After that we met up with a friend of Stephen's at the pub. His name was Roighry, the Gaelic spelling for Rory, and he was the first Irish person I've ever met who doesn't drink (he sipped on a nonalcoholic Beck's). That night, Roighry was headed to a small BYOB house party and offered to take me along. After a few, Stephen handed me a key to his hostel, told me a few rooms were vacant, and said I could crash there after the party and he went back with Vicki.
Before we left the pub, I met a man with intense eyes, and a strong jaw. We started chatting as Rory left to get another “beer.” Somehow, Cuba came up and we discussed Che, and other Cuban exports like rum and cigars. At that moment, he got really excited and started rubbing his thigh vigorously. When I finished what I was saying, he was like “Aye, aye Cuban cigars, rubbed on the thighs of fine young maidens.” Switching gears, I mentioned how I had visited the memorial and the museum, and had seen the murals of Derry. Immediately, excitement returned to his eyes, which then turned into a look of hatred as he made it clear he despised the “feckin' British.” He told me how he had carried the dead body of his friend in his arms, who had been shot in the head by a British bullet. Back in 1973, he was 23, his friend, 20. He continued to tell stories of that day until Rory came back. Just before I left, I shook his hand and whispered “F the British” into his ear, and the crazy look came back into his eyes again.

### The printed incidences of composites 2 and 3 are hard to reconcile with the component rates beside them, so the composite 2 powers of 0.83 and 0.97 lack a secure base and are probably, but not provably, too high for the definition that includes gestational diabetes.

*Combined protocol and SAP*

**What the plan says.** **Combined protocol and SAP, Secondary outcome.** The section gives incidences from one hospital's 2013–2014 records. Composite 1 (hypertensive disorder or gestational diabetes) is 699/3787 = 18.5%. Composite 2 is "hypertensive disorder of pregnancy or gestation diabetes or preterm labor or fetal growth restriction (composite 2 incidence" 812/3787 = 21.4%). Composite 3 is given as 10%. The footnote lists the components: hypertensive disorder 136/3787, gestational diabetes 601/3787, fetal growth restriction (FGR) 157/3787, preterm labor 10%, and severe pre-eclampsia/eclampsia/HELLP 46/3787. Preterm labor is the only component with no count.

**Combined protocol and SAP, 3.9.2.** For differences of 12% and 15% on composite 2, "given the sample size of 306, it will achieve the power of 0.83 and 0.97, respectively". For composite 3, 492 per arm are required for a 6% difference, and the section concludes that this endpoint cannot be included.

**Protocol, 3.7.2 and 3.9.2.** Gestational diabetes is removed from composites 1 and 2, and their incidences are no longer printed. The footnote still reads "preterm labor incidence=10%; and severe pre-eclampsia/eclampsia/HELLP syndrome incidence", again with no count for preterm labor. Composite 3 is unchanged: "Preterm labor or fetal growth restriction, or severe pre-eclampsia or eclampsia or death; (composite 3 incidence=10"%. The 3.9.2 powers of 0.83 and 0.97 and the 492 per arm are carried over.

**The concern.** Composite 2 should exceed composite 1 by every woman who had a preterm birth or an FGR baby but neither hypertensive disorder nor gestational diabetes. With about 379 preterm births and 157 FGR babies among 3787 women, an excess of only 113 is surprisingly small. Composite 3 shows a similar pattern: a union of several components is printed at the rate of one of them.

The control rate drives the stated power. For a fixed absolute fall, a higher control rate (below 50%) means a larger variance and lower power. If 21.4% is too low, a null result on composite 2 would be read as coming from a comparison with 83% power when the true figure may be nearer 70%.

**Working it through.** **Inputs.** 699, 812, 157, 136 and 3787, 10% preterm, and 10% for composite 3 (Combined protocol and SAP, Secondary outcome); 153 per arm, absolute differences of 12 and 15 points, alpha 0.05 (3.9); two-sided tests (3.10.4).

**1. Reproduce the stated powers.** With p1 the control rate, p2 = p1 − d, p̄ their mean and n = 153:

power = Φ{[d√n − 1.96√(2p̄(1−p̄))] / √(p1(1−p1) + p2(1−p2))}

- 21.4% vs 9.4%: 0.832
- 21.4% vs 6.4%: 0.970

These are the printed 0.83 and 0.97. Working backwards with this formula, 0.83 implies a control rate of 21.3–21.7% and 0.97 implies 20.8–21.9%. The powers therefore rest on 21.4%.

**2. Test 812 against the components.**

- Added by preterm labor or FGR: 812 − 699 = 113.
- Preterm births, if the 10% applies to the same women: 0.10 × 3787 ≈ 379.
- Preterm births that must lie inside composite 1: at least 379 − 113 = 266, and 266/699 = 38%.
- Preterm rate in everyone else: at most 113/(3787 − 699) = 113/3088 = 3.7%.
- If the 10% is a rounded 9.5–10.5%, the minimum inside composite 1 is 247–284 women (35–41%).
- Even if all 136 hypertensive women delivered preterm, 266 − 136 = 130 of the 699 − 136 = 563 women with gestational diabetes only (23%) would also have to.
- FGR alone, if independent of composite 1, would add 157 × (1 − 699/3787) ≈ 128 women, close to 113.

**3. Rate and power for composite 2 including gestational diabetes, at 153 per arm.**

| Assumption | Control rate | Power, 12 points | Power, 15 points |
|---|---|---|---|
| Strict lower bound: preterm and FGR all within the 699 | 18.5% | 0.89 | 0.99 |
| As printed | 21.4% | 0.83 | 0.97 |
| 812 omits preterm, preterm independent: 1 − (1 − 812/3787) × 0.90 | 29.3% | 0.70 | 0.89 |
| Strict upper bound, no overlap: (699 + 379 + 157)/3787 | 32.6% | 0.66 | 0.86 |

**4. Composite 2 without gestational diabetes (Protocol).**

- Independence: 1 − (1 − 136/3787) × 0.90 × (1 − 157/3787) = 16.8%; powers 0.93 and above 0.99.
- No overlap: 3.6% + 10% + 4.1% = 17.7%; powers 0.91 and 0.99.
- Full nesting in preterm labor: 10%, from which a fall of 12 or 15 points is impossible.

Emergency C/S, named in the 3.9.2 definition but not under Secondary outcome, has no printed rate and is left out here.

Once we got to the party a few blocks up the road, I found the fridge and deposited my beer contribution, keeping one to consume then. I tried hide the other cans among the fruit and vegetables and yoghurt, but in my gut, I knew that was a bad idea. When you're a poor student and someone takes your beer, it can ruin an evening. Well, the three beers I left in the fridge did get taken. Anyways, I got over it and started socializing. There were Germans, French, Japanese, Italians, and a Pole there--I think I was the only American. European house parties are different. They seem more intellectual, more mature. It's the kind of partying I want to be doing in 15 years. Not yet though, not yet.
Here's my album from Derry and Belfast
Posted by Andy Steves on October 22, 2008